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Battle is far from won

30th October 1982
Page 17
Page 17, 30th October 1982 — Battle is far from won
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Which of the following most accurately describes the problem?

4NSPORT SECRETARY David Nell had another opportunity r week to end the suspense the heavy lorry issue, and anince his 38-tonne lorry propo s during transport question e in the House of Commons Wednesday. That way, he ild have build up on the montum created when his inrased weight proposals isted through the ConserveParty conference in Brighton month, but the battle is far m won for the transport indry, writes ALAN MILLAR.

or one thing, Howell's even

I draft Construction and Use )ulations will be far more restive, and wrapped in more fironmental cloth than the. 11 White Paper on lorries, )ple, and the environment's iposals for heavier lorries.

ione, victims of heavy envinmental pressure from nservative back benchers, are. and 40-tonne lorries; and restions on drawbar vehicles (e .been added.

:onsider also the additional drols which Howell has been iged to adopt: sideguards st for heavier lorries, then for st vehicles over 3.5 tonnes), vironmental controls on rating centres, lorry controls lorry action areas funded by insport Supplementary Grant, ivet on spray suppression, ire enforcement, more bymes, and a promise of 60 per it Section 8 grants for railway I waterway projects.

a new Transport Secretary sperate to redeem a tarnished ainet record, Howell's initially ye compilation of the White Paper can perhaps be excused. It may be the best which can be achieved in the circumstances, but the end result is as much a victory for the road transport industry's opponents as it is for the industry. Given that the present Government is the one for which most of the industry voted, and which is pledged to increase industrial efficiency, that might seem a little surprising.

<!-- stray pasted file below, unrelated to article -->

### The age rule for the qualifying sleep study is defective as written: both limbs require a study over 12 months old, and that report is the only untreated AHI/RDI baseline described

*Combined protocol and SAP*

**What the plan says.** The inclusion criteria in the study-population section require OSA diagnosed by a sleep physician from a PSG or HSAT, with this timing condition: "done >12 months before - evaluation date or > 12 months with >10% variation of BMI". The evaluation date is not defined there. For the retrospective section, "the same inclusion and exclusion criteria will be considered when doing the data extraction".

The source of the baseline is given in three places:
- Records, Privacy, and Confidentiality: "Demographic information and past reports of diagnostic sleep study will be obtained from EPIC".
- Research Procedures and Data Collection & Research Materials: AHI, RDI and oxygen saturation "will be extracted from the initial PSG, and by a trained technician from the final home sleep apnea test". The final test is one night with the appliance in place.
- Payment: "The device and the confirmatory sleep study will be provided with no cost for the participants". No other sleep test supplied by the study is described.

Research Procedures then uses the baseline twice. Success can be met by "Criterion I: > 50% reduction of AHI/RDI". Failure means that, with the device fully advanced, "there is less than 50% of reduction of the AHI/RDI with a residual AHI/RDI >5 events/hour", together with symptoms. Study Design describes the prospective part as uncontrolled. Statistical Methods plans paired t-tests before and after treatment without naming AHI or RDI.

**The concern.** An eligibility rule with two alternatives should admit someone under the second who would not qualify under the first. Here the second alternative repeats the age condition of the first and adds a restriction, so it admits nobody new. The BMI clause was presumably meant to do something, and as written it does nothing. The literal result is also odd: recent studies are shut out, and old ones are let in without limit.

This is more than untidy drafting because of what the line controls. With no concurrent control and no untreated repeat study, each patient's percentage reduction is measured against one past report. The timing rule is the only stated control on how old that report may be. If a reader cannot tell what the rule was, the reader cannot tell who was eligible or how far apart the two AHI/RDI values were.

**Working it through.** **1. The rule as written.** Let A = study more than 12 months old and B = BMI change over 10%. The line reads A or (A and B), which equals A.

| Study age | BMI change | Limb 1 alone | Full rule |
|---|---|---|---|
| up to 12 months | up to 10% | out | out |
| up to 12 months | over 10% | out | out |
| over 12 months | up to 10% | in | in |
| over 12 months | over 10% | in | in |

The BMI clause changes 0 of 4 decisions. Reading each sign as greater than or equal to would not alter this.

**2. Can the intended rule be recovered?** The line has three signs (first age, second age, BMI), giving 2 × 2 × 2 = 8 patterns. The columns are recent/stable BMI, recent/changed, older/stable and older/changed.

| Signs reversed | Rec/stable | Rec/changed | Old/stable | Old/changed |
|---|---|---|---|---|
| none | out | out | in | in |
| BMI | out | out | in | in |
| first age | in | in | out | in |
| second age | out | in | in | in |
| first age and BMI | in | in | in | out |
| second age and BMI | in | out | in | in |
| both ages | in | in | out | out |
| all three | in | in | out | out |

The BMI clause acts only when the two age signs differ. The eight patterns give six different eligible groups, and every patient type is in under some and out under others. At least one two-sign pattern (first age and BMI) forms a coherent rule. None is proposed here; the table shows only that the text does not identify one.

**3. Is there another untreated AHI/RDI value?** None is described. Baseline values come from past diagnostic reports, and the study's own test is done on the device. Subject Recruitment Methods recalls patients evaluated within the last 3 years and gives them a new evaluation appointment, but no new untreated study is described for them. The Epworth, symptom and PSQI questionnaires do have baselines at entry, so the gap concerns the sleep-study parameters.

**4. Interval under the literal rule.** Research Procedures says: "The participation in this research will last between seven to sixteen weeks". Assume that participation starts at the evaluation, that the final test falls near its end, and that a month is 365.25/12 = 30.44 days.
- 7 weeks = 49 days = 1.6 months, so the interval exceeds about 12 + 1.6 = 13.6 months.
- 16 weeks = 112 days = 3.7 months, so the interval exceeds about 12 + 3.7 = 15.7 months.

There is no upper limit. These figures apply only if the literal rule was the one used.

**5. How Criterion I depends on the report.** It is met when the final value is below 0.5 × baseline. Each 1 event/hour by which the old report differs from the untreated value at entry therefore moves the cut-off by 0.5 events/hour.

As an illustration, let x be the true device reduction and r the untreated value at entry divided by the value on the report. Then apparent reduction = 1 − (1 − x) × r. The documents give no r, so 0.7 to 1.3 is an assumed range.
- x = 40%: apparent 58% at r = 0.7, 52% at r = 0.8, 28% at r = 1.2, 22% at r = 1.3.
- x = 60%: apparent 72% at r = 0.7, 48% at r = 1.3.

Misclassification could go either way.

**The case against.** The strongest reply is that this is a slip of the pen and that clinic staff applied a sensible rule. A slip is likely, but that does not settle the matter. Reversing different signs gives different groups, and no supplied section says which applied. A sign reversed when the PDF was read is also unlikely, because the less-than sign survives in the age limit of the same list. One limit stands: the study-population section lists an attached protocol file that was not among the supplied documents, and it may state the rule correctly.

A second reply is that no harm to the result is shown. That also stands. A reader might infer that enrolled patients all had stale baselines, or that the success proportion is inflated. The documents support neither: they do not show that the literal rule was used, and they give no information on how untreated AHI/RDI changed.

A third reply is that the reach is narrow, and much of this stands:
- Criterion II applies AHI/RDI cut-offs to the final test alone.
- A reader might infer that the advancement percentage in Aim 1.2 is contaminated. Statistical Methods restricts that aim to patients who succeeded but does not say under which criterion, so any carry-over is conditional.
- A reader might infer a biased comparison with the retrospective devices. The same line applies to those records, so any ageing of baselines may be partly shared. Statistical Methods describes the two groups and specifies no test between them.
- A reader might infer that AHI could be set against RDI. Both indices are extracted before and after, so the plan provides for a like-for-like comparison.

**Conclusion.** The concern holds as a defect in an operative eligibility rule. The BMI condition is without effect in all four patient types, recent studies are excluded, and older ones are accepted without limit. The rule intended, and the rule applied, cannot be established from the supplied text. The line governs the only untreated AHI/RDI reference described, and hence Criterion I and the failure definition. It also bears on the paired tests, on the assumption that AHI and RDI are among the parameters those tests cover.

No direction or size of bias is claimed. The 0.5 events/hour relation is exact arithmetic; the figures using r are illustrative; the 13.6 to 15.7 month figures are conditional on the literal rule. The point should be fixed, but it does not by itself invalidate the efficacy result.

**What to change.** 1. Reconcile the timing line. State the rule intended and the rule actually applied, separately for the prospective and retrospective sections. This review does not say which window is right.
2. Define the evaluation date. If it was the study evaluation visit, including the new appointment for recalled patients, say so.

But until the Confederation of British Industry stepped into the argument this year, the most effective running was being made by the environmental camp.

The voice which was getting across was that of the spokesmen for the oppressed occupants of villages and urban areas blighted by heavy lorry traffic. Conservative back benchers like David Crouch (Canterbury) and Roger Moate (Faversham) were being courted by Transport 2000, a body funded in part by the three rail trades unions and directed by an _ active member of the Labour Party. Odd bedfellows indeed.

Constituency organisations were alive with activists pressing their elected representatives to join with the Labour MPs in voting against Howell's proposals, and there was a genuine fear — before support for the fledgling Alliance began to flag — that Liberal/Social Democrat candidates could oust prolorry Conservatives from marginal seats.

Well, maybe, but with the Government still basking in its Falklands victory glory, and inflation falling fast, the electoral fear of the dreaded juggernaut has diminished.